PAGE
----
Senators Urge CMS to Delay Release of Hospital Star Ratings

Measures fail to account for socioeconomic status and complex chronic conditions

In response to concerns about incomplete and misleading data, 60 senators have sent a letter to the Centers for Medicare and Medicaid Services (CMS) requesting that the agency delay releasing overall star ratings for hospital quality on April 21.

In their letter to acting CMS administrator Andy Slavitt, the senators said they were concerned that the current star ratings system may not accurately take into account hospitals that treat patients with low socioeconomic status or multiple complex chronic conditions.

“We are concerned that the star ratings system may be misleading to consumers due to flaws in the measures that underpin the ratings,” the senators wrote. “Many prominent hospitals that are in the top echelon of other quality rating reports, and handle the most complex procedures and patients, may receive 1 or 2 stars (out of a possible 5), indicating that they have the poorest quality in comparison to all other hospitals. As the Medicare Payment Advisory Commission (MedPAC) and other researchers have noted, these measures are not appropriately adjusted for socioeconomic status and patient complexity.”

In addition, the senators pointed out, the CMS has revealed insufficient details regarding the methods used to determine its star ratings and has not provided hospitals with the data used to derive the ratings. As a result, the senators heard from hospitals that had been unable to replicate or evaluate the CMS’s work to ensure that its methods were accurate or fair. For that reason, the senators requested that the CMS delay the release of the star ratings to provide the necessary time to more closely examine the methods involved, to analyze their effect on different types of hospitals, and to provide more-transparent information regarding the calculation of the ratings to determine their accuracy.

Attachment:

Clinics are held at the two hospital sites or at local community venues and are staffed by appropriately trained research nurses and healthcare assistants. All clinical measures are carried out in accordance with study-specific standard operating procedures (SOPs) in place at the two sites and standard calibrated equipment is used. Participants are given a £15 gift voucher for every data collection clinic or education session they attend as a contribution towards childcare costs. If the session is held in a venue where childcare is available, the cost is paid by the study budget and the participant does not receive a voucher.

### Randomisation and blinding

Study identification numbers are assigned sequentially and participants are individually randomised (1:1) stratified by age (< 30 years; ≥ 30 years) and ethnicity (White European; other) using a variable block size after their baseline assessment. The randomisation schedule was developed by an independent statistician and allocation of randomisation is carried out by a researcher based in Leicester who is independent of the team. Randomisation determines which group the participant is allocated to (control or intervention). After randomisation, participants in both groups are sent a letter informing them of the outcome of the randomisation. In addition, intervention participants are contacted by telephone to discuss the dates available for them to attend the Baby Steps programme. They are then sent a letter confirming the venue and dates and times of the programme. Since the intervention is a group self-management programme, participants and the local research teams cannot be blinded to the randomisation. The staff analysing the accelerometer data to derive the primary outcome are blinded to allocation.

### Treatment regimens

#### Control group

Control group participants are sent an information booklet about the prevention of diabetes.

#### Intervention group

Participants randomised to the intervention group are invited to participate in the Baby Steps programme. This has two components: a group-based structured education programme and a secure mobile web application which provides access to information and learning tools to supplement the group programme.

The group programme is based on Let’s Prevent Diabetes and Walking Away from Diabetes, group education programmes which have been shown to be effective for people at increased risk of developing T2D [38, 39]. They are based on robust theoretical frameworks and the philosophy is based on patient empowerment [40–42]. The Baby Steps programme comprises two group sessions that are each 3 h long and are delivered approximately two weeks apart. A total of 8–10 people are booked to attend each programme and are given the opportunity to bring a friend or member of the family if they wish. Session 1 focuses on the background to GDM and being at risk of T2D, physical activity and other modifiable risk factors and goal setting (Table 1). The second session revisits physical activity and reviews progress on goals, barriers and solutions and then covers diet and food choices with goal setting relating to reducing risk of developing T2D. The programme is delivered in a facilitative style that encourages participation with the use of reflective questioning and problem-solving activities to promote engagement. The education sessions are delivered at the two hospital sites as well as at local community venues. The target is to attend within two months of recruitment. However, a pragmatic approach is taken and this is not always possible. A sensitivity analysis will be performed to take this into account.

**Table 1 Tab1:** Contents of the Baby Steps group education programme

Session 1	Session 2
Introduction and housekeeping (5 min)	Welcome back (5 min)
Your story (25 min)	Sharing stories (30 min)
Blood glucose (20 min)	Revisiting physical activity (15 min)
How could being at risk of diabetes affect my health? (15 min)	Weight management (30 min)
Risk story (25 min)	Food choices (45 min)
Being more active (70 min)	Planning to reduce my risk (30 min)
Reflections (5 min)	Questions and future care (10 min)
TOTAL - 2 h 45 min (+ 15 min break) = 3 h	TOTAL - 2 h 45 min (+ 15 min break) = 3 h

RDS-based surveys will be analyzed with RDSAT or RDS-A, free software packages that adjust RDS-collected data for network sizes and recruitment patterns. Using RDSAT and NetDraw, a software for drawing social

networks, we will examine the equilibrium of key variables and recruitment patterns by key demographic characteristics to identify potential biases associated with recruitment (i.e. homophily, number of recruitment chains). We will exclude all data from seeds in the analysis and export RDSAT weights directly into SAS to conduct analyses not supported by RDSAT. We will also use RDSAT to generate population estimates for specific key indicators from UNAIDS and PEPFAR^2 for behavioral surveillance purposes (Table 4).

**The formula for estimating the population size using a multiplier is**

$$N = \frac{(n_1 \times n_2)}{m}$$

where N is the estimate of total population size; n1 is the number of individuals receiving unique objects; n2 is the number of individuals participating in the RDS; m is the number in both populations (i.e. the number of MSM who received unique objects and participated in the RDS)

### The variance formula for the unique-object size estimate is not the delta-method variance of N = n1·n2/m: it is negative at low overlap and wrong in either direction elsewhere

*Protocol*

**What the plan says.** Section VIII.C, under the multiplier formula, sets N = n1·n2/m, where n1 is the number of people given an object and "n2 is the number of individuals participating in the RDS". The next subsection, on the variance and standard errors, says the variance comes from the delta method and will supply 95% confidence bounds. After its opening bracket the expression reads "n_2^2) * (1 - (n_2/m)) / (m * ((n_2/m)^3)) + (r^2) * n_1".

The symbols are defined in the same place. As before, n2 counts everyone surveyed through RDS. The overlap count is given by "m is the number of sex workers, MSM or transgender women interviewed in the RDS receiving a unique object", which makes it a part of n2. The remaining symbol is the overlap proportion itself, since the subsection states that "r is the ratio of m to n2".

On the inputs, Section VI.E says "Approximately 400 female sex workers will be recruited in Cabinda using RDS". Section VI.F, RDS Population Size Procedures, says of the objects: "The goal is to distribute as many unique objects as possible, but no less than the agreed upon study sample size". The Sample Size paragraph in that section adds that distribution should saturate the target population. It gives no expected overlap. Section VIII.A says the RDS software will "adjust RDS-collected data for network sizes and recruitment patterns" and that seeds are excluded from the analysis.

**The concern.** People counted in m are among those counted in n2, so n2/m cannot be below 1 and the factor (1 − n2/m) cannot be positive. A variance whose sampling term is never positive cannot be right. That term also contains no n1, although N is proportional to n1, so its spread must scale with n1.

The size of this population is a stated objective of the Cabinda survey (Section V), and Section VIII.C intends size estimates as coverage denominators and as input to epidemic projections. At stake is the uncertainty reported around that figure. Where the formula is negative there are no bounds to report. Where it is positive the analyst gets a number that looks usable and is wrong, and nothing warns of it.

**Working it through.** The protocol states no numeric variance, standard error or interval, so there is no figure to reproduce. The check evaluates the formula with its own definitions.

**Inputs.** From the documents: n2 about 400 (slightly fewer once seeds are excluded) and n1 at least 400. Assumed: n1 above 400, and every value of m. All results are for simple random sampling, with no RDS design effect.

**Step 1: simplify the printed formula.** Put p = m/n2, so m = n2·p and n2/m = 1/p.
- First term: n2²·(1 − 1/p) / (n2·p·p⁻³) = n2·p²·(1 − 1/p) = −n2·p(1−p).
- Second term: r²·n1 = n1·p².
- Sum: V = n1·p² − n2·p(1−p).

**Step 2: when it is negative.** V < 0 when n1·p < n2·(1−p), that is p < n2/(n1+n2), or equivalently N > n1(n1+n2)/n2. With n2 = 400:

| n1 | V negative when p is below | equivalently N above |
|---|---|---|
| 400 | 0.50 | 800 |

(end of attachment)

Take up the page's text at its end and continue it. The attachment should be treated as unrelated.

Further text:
The 2016 star ratings and the methods used to create them have long been a source of controversy; in a January report, the CMS offered a complex explanation of how it arrives at its rating scores. The report states:

“The measures [of quality] are first selected based on their relevance and importance as determined through stakeholder and expert feedback. Next, the measures are standardized to be consistent in terms of direction and magnitude. These standardized measures are then used to construct a single hospital summary score in a two-step process. In the first step, the measures are organized into seven groups by measure type. For each group, CMS constructs a latent variable statistical model that reflects a dimension of quality represented by the measures within a given group. Each of the seven statistical models generates a hospital-specific latent variable, or group score, as a prediction of that hospital’s performance based on the available individual measures scores within a given group. CMS uses these seven group scores to organize hospitals into one of three group performance categories (above, same as, and below the national average), providing additional detail for patients and consumers for comparing across the seven groups. In the second step, a weight is applied to each group score, and all available groups are averaged to calculate the hospital summary score. Finally, to assign a star rating, the hospital summary score is organized into one of five categories using a clustering algorithm.”

Sources: FierceHealthcare; April 12, 2016; United States Senate; April 11, 2016; and QualityNet; 2016.